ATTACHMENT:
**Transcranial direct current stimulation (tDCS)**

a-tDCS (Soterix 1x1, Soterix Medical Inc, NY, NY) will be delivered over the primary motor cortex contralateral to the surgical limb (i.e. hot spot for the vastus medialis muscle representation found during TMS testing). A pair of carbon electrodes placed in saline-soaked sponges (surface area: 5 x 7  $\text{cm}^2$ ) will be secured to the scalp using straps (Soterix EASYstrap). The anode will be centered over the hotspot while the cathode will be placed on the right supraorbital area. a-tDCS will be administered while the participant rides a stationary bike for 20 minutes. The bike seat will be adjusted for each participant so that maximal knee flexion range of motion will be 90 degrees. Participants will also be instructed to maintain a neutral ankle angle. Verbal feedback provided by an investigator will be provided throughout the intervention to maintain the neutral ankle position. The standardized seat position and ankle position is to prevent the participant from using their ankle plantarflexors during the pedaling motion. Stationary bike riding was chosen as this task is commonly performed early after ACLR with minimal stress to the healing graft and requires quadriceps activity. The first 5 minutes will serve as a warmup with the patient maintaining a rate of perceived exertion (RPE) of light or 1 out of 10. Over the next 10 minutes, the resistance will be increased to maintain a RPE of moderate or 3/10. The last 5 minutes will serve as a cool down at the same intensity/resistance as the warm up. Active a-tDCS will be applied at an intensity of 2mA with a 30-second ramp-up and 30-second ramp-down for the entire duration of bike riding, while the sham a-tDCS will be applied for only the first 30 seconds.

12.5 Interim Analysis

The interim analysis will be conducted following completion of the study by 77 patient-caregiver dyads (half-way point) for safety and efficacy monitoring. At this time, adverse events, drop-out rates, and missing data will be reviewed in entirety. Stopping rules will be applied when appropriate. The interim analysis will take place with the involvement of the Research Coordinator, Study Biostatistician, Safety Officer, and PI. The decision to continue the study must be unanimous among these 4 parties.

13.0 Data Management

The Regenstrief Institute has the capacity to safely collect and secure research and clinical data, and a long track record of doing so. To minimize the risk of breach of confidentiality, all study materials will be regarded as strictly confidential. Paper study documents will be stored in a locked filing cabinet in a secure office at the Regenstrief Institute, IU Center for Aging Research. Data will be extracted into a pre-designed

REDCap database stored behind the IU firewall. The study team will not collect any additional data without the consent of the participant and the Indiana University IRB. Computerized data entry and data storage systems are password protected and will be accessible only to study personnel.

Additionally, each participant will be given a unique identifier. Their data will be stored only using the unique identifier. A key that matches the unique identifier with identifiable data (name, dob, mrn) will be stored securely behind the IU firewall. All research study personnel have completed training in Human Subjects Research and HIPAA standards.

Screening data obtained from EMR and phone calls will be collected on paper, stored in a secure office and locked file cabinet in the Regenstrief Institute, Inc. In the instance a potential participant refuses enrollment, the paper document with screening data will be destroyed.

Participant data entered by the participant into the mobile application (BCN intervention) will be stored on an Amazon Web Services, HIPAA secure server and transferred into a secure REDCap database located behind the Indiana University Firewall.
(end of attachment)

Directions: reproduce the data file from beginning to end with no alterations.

**Transcranial direct current stimulation (tDCS)**

a-tDCS (Soterix 1x1, Soterix Medical Inc, NY, NY) will be delivered over the primary motor cortex contralateral to the surgical limb (i.e. hot spot for the vastus medialis muscle representation found during TMS testing). A pair of carbon electrodes placed in saline-soaked sponges (surface area: 5 x 7  $\text{cm}^2$ ) will be secured to the scalp using straps (Soterix EASYstrap). The anode will be centered over the hotspot while the cathode will be placed on the right supraorbital area. a-tDCS will be administered while the participant rides a stationary bike for 20 minutes. The bike seat will be adjusted for each participant so that maximal knee flexion range of motion will be 90 degrees. Participants will also be instructed to maintain a neutral ankle angle. Verbal feedback provided by an investigator will be provided throughout the intervention to maintain the neutral ankle position. The standardized seat position and ankle position is to prevent the participant from using their ankle plantarflexors during the pedaling motion. Stationary bike riding was chosen as this task is commonly performed early after ACLR with minimal stress to the healing graft and requires quadriceps activity. The first 5 minutes will serve as a warmup with the patient maintaining a rate of perceived exertion (RPE) of light or 1 out of 10. Over the next 10 minutes, the resistance will be increased to maintain a RPE of moderate or 3/10. The last 5 minutes will serve as a cool down at the same intensity/resistance as the warm up. Active a-tDCS will be applied at an intensity of 2mA with a 30-second ramp-up and 30-second ramp-down for the entire duration of bike riding, while the sham a-tDCS will be applied for only the first 30 seconds.

12.5 Interim Analysis

The interim analysis will be conducted following completion of the study by 77 patient-caregiver dyads (half-way point) for safety and efficacy monitoring. At this time, adverse events, drop-out rates, and missing data will be reviewed in entirety. Stopping rules will be applied when appropriate. The interim analysis will take place with the involvement of the Research Coordinator, Study Biostatistician, Safety Officer, and PI. The decision to continue the study must be unanimous among these 4 parties.

13.0 Data Management

The Regenstrief Institute has the capacity to safely collect and secure research and clinical data, and a long track record of doing so. To minimize the risk of breach of confidentiality, all study materials will be regarded as strictly confidential. Paper study documents will be stored in a locked filing cabinet in a secure office at the Regenstrief Institute, IU Center for Aging Research. Data will be extracted into a pre-designed

REDCap database stored behind the IU firewall. The study team will not collect any additional data without the consent of the participant and the Indiana University IRB. Computerized data entry and data storage systems are password protected and will be accessible only to study personnel.

Additionally, each participant will be given a unique identifier. Their data will be stored only using the unique identifier. A key that matches the unique identifier with identifiable data (name, dob, mrn) will be stored securely behind the IU firewall. All research study personnel have completed training in Human Subjects Research and HIPAA standards.

Screening data obtained from EMR and phone calls will be collected on paper, stored in a secure office and locked file cabinet in the Regenstrief Institute, Inc. In the instance a potential participant refuses enrollment, the paper document with screening data will be destroyed.

Participant data entered by the participant into the mobile application (BCN intervention) will be stored on an Amazon Web Services, HIPAA secure server and transferred into a secure REDCap database located behind the Indiana University Firewall.